Magnic can be "easily" swapped between two bikes
Reelight rear is mounted down on one side of the rim
Reelight weighs more, costs less and is more available
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Old 12-02-14, 05:14 AM   #14
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I did eventually buy a rear Magnic light. It was very bright for a rear even during the daytime. People would stop me all the time and ask about it. The problem was the mount though and I lost it. I'm getting another one, if Dirk ever gets it all together for his latest kickstarter. He's already 6-7 months late on delivery. The newest one has a standlight, flashes if wanted, uses less power to produce more light by using better Cree LEDs. It is still pretty pricy though, but since I had one I wanted another. My advice though is to NOT order one until he clears his backlog and has them in stock, and that may not be for a long while.

For the front I have a standard Shimano dynamo hub and B&M Cyo premium light. Standard is relative though, these are so rare in the US that I have yet to see another on the road here in bike crazy Brooklyn or Manhattan. The big exception though is Citibike, they all have dynamo hub lighting, except I think the lights are really bad.
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Old 12-02-14, 08:17 AM   #15
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I did eventually buy a rear Magnic light. It was very bright for a rear even during the daytime. People would stop me all the time and ask about it. The problem was the mount though and I lost it. I'm getting another one, if Dirk ever gets it all together for his latest kickstarter. He's already 6-7 months late on delivery. The newest one has a standlight, flashes if wanted, uses less power to produce more light by using better Cree LEDs. It is still pretty pricy though, but since I had one I wanted another. My advice though is to NOT order one until he clears his backlog and has them in stock, and that may not be for a long while.
I got in on the Kickstarter and am still waiting.

Luckily he's put up some more information about his delays so I'm happy to wait since I think the lights will be fantastic when I eventually get them. I do hope he sorts it out because it is a great product.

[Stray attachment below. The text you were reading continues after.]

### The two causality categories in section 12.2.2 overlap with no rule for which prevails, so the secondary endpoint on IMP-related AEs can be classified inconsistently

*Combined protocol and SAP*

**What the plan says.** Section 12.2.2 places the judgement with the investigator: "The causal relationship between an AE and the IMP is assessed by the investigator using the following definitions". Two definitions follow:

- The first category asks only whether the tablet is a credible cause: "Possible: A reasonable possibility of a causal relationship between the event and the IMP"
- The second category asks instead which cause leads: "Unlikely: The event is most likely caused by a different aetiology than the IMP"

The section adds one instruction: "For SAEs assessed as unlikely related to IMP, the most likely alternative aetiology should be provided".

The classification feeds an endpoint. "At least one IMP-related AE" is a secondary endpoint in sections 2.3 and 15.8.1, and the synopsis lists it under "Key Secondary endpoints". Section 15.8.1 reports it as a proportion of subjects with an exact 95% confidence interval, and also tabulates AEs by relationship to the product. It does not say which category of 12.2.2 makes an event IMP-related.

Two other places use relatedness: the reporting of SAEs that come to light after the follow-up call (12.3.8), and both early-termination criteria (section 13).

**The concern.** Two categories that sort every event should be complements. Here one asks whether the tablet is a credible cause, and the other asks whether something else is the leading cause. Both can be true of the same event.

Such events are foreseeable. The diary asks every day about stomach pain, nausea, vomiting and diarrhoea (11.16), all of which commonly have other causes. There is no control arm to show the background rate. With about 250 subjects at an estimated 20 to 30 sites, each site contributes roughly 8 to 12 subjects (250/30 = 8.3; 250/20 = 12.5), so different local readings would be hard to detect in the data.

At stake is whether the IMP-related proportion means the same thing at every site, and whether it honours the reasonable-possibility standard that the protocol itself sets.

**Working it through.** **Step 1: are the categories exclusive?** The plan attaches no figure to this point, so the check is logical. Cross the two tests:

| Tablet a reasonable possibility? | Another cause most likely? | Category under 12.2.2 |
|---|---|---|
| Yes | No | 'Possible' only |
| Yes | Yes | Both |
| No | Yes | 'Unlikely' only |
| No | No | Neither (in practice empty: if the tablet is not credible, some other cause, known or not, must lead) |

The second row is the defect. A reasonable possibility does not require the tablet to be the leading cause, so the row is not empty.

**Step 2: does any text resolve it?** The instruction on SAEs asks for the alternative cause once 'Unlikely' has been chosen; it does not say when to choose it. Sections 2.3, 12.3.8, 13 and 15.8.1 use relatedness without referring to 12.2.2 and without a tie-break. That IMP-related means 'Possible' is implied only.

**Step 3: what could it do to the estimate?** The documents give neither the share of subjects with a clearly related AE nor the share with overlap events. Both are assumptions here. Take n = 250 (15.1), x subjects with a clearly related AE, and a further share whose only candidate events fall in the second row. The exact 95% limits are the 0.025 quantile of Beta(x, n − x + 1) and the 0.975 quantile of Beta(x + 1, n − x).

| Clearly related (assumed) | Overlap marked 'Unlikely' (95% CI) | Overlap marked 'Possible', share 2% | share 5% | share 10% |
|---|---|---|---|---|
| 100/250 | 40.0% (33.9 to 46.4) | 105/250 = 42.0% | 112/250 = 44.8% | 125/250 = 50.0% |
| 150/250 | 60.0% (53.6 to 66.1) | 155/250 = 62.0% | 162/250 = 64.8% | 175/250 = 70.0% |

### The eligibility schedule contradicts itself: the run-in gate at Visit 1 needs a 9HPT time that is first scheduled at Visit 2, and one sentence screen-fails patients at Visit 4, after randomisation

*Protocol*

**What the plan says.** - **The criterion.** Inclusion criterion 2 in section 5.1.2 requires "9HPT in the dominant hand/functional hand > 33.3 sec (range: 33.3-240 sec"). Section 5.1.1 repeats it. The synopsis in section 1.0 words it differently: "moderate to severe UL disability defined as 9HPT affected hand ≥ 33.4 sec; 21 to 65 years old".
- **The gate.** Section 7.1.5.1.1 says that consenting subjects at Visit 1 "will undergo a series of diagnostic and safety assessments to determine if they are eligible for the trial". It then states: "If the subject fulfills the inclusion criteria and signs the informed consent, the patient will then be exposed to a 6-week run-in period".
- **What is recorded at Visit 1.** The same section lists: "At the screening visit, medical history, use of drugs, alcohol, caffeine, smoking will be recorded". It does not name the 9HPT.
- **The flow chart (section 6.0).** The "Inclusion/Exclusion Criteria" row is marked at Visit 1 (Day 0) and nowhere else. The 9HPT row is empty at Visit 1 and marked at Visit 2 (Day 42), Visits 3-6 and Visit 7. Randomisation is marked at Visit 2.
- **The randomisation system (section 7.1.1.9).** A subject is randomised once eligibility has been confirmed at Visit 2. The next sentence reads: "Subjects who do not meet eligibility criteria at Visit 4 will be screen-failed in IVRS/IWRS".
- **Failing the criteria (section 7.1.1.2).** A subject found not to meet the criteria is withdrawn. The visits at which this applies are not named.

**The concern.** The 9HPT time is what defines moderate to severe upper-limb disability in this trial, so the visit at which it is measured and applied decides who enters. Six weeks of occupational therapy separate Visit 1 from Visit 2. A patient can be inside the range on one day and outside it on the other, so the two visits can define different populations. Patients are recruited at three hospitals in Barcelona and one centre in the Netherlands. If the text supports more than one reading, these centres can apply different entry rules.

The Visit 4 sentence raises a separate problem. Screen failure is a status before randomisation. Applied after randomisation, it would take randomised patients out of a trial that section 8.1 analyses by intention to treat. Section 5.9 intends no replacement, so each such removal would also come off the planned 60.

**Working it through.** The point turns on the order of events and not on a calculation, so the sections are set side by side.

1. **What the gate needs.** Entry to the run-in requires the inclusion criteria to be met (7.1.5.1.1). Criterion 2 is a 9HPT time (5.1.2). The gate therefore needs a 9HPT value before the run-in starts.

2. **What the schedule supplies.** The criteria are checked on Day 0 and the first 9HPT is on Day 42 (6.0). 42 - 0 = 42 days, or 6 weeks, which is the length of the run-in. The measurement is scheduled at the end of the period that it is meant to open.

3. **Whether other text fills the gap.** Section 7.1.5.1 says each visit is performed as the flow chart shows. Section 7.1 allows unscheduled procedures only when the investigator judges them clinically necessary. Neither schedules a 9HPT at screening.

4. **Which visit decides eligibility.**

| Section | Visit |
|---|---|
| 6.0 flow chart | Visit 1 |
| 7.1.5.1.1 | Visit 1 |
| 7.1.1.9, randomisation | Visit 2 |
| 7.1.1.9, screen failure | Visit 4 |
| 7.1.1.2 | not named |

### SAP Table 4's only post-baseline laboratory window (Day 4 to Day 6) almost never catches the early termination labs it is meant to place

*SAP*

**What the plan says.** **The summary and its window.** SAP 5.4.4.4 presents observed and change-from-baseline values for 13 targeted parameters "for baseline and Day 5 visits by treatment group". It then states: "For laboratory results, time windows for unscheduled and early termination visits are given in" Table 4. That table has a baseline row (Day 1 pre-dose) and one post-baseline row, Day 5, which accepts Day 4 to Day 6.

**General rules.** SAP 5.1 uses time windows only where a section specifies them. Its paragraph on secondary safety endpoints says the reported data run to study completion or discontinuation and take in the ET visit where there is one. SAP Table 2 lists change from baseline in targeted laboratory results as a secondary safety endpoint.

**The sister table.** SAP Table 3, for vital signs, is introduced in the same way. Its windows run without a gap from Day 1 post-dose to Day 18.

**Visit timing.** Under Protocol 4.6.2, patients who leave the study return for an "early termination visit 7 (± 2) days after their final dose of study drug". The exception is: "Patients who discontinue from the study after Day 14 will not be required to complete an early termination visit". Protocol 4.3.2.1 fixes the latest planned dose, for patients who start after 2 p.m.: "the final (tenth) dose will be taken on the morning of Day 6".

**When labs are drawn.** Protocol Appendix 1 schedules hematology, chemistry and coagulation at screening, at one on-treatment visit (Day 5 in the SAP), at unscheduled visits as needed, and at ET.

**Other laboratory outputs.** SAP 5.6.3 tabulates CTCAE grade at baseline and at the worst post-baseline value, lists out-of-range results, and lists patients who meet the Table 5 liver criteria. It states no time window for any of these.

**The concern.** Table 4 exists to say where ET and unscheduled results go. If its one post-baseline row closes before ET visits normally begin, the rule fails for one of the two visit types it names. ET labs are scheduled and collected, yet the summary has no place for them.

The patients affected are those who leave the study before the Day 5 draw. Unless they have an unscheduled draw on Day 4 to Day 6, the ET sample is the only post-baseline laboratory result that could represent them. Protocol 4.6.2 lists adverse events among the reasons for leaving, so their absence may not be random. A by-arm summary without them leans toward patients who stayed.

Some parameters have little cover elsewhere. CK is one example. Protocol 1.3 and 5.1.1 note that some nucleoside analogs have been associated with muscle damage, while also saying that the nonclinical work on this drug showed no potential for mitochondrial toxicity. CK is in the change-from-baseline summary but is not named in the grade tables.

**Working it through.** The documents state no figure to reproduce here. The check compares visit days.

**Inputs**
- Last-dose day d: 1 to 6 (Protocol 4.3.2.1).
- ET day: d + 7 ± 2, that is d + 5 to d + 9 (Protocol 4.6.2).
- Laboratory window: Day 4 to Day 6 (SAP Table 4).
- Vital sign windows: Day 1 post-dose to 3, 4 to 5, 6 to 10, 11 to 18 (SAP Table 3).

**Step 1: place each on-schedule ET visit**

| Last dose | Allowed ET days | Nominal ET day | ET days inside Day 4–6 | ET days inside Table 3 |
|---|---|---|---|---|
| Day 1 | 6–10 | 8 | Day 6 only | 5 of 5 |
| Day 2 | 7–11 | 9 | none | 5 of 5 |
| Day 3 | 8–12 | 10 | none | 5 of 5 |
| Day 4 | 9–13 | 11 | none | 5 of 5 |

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Old 12-03-14, 06:23 AM   #16
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I got in on the Kickstarter and am still waiting.

Luckily he's put up some more information about his delays so I'm happy to wait since I think the lights will be fantastic when I eventually get them. I do hope he sorts it out because it is a great product.
He'd be better off if he would at least assemble some units and start shipping, rather than waiting for a large number to be complete.
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Old 12-03-14, 07:16 AM   #17
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I'm planning on picking up a cronometro NOB as that allows you to mount a light on any tube of your bike. I'd like to run a light on my front fork when using a front handlebar bag:

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Old 12-03-14, 09:14 AM   #18
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I have made several bike mounts similar to the one posted by Athens80 using PVC pipe fittings from the local Ace Hardware. The cost is less than $2 each. All you need is a short connector and plug. Then I drill a hose in the middle of the plug, just large enough to run a bolt and washer through it. Finally, I bolt the PVC mount to my bike frame. I usually put the PVC mount on one of the rear chainstay rack mounts to hold my Dinotte taillight while commuting. However, I also have used it on the front fork of my touring bike to hold a headlight.

Regarding headlights, I highly recommend the Light & Motion Urban series for a front light mounted to a fork. Not only are they very bright with excellent run times, they are also very compact and light weight. My Urban 800 weighs only about 120 grams.

In the attached photo, you can see the mount on my bike's front fork.